Right-back Phil Neal went in clumsily, and was brushed aside by the Italian wide man, whose low cross was headed into the back of the net by Marco Tardelli. England almost snatched a point, but Dino Zoff brilliantly pushed out Keegan’s last-gasp overhead kick.
Birtles and Woodcock watch as another chance goes begging
“It was a very quiet dressing room after the game,” says Birtles. “To lose to such a late goal was very flattening, and things weren’t quite the same afterwards.”
That evening, goals from Gerets and skipper Cools were enough for Belgium to beat Spain 2-1, making the Belgians’ forthcoming clash with the hosts a decider for the final. The best Greenwood’s men could now hope for was the third-place play-off.
Greenwood put on a brave face – “I am only pleased we have been part of a game which has shown the best of football” – but England’s difficulties were far from over.
The day after the match, Italian newspaper Tuttosport reported that Keegan had accused Romanian referee Rainea of taking a bribe. “Nobody can take it out of my mind that he has accepted money,” England’s skipper was alleged to have said. Keegan fumed that the Italian press had misunderstood him, but the row rumbled on, disrupting preparations for the Spain match, until finally, the journalist who had written the piece admitted he had misquoted Keegan and apologised.
June 18: England v Spain. For Greenwood, the knives were out. Though his team managed a 2-1 win over Spain in their final game, suddenly all of his methods were being questioned. The six changes he made for the match were seen as weakness. “A manager who had produced a reliable and little-altered group for so long was suddenly breaking up under the real strain of competition,” wrote Norman Fox. “He used 19 players in three games. His argument that all 22 players in the squad were equals was wrong and told of a nice guy who didn’t like to hurt feelings.”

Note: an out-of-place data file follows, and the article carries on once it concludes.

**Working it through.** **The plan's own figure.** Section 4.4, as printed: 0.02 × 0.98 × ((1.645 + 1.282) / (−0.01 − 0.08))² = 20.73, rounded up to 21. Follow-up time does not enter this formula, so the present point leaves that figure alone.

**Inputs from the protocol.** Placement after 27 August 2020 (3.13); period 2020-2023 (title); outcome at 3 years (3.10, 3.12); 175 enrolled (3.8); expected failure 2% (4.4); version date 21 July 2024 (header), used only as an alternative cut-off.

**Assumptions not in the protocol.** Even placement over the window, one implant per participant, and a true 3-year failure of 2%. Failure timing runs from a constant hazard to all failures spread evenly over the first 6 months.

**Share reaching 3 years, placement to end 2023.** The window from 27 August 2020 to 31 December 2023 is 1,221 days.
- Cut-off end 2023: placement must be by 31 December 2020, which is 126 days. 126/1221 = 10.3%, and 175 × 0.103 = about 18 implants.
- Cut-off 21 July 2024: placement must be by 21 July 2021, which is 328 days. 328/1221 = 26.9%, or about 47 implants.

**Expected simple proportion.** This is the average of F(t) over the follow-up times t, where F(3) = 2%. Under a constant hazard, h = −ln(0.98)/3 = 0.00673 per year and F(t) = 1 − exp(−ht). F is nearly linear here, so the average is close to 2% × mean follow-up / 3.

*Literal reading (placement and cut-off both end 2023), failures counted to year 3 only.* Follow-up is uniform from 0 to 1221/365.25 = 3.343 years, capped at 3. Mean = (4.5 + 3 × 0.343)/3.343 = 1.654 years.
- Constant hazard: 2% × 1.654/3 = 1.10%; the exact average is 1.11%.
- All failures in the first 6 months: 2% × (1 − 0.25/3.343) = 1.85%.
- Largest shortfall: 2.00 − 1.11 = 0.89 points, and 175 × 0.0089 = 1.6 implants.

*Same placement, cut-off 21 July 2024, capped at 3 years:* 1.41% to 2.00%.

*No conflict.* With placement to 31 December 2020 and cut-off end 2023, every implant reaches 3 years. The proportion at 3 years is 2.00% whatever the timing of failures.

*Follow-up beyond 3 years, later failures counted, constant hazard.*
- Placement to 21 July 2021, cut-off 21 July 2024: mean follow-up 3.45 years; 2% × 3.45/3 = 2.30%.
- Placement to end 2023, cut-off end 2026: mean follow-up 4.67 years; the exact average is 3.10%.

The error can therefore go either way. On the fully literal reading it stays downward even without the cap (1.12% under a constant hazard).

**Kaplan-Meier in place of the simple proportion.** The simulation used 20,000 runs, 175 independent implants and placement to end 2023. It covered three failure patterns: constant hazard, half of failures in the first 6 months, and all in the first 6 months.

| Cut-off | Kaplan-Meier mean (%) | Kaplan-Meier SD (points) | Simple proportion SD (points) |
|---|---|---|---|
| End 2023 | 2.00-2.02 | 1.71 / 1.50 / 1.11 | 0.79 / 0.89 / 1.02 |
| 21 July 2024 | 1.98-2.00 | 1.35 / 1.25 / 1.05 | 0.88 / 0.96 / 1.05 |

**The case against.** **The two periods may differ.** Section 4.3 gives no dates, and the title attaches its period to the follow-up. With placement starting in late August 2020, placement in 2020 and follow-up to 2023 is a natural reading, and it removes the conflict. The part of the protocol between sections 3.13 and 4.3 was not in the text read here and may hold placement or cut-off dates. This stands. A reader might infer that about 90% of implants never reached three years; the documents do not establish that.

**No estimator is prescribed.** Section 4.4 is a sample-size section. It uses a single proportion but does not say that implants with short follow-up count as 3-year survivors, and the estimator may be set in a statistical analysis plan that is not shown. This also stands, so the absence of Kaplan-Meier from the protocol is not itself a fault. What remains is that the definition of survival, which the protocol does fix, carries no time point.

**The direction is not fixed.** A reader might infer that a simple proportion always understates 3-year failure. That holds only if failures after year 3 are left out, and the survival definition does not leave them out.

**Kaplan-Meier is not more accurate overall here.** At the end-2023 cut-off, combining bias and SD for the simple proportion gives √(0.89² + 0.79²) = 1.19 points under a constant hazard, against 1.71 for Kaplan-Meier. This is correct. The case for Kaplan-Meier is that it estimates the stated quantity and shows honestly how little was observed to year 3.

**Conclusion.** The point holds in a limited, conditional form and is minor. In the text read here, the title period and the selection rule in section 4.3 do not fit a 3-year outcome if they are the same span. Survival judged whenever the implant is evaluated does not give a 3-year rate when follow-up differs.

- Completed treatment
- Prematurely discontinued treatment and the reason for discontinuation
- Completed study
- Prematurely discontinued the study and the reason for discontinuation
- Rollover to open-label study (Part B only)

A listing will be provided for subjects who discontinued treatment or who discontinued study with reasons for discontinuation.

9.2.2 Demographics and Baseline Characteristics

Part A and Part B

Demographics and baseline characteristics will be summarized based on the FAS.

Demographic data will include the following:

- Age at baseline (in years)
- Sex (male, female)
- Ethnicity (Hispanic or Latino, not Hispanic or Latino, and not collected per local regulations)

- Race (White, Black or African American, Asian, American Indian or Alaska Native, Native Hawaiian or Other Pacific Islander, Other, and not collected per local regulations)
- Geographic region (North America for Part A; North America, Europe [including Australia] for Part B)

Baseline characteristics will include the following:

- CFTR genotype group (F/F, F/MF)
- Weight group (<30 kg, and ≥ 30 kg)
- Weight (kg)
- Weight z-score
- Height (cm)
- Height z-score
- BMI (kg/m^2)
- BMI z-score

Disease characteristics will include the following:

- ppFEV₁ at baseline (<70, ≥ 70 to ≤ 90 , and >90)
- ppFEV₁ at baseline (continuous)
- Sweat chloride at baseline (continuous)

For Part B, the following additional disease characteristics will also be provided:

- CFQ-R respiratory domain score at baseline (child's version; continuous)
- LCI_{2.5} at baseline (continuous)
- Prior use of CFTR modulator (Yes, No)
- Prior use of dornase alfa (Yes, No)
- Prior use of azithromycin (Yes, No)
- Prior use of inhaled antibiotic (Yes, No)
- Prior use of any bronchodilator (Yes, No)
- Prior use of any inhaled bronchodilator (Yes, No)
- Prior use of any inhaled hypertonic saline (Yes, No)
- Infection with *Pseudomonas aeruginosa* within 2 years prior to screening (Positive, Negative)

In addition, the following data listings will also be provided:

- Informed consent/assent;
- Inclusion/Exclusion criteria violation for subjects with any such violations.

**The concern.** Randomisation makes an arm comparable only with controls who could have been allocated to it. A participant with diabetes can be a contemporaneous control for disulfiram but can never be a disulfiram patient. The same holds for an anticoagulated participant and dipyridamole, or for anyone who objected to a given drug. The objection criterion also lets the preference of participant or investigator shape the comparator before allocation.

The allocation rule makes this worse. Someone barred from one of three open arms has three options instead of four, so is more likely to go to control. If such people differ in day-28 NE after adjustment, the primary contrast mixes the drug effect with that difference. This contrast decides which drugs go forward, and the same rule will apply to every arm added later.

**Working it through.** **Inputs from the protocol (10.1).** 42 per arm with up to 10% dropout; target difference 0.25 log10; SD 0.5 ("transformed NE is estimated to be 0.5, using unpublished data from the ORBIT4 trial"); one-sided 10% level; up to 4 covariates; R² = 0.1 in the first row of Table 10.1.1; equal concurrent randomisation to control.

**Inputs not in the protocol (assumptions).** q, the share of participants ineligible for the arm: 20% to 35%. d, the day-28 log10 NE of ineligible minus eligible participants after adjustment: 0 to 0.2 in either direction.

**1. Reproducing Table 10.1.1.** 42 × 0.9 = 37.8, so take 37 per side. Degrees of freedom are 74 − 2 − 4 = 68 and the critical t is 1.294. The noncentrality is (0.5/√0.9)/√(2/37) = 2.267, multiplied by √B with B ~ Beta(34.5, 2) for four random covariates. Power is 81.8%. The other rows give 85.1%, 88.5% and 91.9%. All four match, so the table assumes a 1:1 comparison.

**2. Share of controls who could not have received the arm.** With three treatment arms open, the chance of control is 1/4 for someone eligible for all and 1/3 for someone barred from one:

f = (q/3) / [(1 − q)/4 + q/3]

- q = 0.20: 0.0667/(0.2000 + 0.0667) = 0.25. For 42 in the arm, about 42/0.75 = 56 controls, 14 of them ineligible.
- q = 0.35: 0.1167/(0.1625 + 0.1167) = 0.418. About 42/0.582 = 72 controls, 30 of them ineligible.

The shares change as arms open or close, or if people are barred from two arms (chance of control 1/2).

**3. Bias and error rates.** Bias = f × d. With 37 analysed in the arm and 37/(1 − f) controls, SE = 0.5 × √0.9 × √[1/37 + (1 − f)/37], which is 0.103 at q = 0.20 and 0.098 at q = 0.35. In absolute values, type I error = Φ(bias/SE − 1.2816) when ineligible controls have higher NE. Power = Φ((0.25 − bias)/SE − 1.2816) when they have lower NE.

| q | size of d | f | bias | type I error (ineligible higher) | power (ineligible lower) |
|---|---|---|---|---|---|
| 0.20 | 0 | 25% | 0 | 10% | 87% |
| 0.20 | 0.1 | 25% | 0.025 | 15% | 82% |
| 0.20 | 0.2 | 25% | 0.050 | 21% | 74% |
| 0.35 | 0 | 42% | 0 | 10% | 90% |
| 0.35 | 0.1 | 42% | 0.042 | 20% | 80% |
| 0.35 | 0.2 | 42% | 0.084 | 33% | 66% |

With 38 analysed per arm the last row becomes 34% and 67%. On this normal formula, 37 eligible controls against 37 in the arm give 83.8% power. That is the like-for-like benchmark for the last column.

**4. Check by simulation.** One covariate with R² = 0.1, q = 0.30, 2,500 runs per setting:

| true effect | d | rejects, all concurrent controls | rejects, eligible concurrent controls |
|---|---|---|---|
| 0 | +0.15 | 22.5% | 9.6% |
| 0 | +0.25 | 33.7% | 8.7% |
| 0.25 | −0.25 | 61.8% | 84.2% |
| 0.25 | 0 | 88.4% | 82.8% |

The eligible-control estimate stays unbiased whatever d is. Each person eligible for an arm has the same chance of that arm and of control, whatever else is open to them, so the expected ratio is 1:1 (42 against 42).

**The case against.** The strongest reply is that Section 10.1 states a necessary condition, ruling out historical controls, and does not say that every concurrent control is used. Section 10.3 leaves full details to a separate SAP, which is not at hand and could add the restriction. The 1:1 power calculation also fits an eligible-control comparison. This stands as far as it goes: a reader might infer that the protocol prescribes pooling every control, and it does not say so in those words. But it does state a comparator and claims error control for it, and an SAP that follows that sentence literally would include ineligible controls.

Criticised for the first time as England boss, Greenwood was reeling. “If I’ve failed, I’ve failed,” he said. “I’m certainly not making excuses for the team selection. We did our best, but it just wasn’t good enough.”
Nice guys don't always finish last: Greenwood's England came third of four...
Nor did the players escape the accusatory fingers. “The media reaction upon our return was vitriolic,” says Steve Coppell.
“I remember I was heavily criticised by former England players who’d played in my position. It was very hurtful.”
Greenwood stayed on for the final in Rome, where Horst Hrubesch’s late goal saw West Germany beat Belgium 2-1. Rumours that he would resign proved unfounded, but his honeymoon period was definitely over. The following season, the qualifiers for the 1982 World Cup would yield three defeats and five matches without a win at Wembley, the worst run in England’s history.
Despite its promise, the squad had fallen foul of its woeful inexperience of international tournaments. Aside from Hughes, an unused member of Ramsey’s 22 in Mexico, none of the squad had experienced a major finals. “Even though we’d had so much success at club level in Europe, our failure to make it to the 1974 and ’78 World Cups, and the Euros in ’72 and ’76, meant we were lacking,” says Clemence.
Sansom agrees. “We were handicapped by missing out on tournaments after Mexico. The Germans and the Italians had been there and done it over the years, and that was reflected in their performances.”
Whilst the past three years have seen a great deal of progress in the art of building collective spirit and confidence, nevertheless the raw material with which he [Greenwood] is working remains much the same as that which he inherited,” wrote Norman Fox. “In spite of all the medals the squad could muster, as a team they were not versatile enough to win even when the opposition was mediocre.”
Coppell puts it rather more succinctly. “The Italy game was always going to be the big one,” he says. “And we failed.”
But for England, the true legacy of the 1980 European Championship was far longer-lasting: hooliganism. Despite the trouble, the FA optimistically made it clear they were keen to host the 1984 finals; UEFA gave the idea short shrift, awarding the tournament to France.
‘The English Disease’ overshadowed the football for more than a decade and, to this day, can cause bigger headlines than any group of players – even if they have got 19 European Cup winners’ medals.
This article was originally published in the June 2004 edition of FourFourTwo